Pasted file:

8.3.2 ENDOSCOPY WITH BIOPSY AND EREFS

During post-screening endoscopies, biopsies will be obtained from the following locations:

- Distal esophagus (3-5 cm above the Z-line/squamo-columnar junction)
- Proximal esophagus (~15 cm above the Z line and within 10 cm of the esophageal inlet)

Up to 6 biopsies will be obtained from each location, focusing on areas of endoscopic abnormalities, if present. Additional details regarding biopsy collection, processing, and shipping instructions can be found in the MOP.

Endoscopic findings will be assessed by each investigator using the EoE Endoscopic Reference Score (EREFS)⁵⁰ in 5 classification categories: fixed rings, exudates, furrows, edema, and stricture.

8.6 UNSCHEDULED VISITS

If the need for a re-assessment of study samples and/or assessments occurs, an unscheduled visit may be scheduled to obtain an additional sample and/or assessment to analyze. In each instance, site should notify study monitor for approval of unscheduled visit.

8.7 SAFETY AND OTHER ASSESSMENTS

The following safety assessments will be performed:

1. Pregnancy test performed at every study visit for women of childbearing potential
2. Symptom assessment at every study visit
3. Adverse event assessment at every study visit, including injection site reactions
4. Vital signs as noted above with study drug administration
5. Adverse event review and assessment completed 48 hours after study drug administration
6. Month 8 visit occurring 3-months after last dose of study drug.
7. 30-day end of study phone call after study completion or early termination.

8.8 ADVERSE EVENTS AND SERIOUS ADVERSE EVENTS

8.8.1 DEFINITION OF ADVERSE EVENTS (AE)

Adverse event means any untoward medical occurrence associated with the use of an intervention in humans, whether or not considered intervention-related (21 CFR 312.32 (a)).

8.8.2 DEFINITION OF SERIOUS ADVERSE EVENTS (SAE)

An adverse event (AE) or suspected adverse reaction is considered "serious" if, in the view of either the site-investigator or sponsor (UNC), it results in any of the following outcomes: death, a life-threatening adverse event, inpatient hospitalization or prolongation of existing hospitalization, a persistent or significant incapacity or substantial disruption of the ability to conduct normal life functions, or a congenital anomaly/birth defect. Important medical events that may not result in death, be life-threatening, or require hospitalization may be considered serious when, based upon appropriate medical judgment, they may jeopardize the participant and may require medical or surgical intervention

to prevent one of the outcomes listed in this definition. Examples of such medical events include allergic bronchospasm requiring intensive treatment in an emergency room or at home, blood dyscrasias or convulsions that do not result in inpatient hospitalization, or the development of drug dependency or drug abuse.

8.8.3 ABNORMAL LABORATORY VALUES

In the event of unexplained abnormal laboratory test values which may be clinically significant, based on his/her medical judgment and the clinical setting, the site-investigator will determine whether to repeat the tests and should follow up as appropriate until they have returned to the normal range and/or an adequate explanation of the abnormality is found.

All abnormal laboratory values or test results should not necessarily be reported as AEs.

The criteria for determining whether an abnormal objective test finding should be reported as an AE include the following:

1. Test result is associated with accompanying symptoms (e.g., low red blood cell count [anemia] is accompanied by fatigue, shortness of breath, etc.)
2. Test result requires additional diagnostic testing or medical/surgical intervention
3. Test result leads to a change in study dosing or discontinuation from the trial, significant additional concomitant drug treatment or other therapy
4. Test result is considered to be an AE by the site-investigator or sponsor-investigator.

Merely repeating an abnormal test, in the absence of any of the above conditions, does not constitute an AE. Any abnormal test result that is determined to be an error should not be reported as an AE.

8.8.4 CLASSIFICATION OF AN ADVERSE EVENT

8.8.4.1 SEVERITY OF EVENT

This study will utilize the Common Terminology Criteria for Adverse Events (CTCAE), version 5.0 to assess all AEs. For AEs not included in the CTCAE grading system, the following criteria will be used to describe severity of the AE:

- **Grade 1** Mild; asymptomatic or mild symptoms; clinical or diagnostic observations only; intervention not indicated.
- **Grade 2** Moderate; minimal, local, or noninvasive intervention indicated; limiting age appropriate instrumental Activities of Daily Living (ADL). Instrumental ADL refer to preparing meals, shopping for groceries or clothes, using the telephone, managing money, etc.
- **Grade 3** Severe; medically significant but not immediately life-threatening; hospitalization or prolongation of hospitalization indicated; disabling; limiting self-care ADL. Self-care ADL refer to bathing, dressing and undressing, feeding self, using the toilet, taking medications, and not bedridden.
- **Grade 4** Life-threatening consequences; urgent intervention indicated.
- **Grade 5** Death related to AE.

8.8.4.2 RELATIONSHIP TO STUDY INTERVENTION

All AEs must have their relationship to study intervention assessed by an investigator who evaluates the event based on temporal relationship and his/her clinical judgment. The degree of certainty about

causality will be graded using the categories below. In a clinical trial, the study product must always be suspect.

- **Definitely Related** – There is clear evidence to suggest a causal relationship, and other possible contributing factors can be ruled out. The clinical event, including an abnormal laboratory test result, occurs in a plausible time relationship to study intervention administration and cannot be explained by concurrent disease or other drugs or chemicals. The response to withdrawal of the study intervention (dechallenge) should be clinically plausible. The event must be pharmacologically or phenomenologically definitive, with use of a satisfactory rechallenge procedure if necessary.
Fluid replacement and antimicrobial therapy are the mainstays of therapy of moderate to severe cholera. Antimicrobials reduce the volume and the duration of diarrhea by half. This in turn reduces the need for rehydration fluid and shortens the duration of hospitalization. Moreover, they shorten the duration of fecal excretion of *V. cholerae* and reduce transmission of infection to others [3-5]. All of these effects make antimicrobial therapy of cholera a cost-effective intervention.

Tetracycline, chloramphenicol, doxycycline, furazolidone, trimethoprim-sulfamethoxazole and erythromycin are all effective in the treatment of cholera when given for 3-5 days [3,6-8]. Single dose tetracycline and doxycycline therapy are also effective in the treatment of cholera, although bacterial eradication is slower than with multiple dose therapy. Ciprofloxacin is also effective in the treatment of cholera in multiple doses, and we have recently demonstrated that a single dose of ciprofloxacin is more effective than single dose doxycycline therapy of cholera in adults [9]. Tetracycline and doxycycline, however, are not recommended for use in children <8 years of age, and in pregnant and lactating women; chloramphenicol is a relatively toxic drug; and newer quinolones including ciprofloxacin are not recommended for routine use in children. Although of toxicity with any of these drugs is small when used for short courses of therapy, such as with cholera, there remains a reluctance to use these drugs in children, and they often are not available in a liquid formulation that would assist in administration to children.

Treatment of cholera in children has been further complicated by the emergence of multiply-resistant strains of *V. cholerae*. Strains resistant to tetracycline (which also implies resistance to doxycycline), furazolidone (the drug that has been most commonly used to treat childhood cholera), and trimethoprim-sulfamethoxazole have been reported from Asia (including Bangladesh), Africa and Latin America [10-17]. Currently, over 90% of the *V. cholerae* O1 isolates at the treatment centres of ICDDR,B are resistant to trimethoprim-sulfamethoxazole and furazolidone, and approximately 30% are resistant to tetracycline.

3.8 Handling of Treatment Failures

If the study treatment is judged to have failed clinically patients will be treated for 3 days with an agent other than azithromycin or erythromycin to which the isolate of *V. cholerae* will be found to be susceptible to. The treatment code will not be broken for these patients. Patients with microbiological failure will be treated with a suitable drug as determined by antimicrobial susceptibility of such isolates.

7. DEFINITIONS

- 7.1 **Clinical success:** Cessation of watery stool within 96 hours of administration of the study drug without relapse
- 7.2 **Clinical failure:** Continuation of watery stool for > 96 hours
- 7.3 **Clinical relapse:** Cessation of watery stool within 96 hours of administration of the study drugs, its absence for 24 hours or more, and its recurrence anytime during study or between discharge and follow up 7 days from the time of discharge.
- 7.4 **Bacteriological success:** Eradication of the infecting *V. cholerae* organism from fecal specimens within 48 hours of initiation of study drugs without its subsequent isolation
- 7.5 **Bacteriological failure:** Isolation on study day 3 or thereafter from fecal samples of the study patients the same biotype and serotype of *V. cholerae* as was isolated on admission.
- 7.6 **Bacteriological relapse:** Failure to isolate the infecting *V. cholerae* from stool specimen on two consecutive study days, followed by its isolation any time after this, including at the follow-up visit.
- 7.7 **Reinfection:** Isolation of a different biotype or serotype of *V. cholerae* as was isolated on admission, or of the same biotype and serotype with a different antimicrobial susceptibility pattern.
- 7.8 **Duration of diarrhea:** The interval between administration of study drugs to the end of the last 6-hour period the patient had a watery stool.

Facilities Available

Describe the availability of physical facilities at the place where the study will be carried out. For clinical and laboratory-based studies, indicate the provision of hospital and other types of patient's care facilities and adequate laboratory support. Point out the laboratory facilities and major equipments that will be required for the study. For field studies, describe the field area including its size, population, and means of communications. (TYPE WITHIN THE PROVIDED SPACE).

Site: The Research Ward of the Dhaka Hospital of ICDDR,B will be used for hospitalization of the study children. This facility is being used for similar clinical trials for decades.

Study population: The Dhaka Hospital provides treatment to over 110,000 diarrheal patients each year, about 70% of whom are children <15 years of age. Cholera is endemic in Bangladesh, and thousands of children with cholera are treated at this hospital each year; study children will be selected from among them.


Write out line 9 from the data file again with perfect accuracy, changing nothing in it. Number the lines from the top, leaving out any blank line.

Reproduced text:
8.7 SAFETY AND OTHER ASSESSMENTS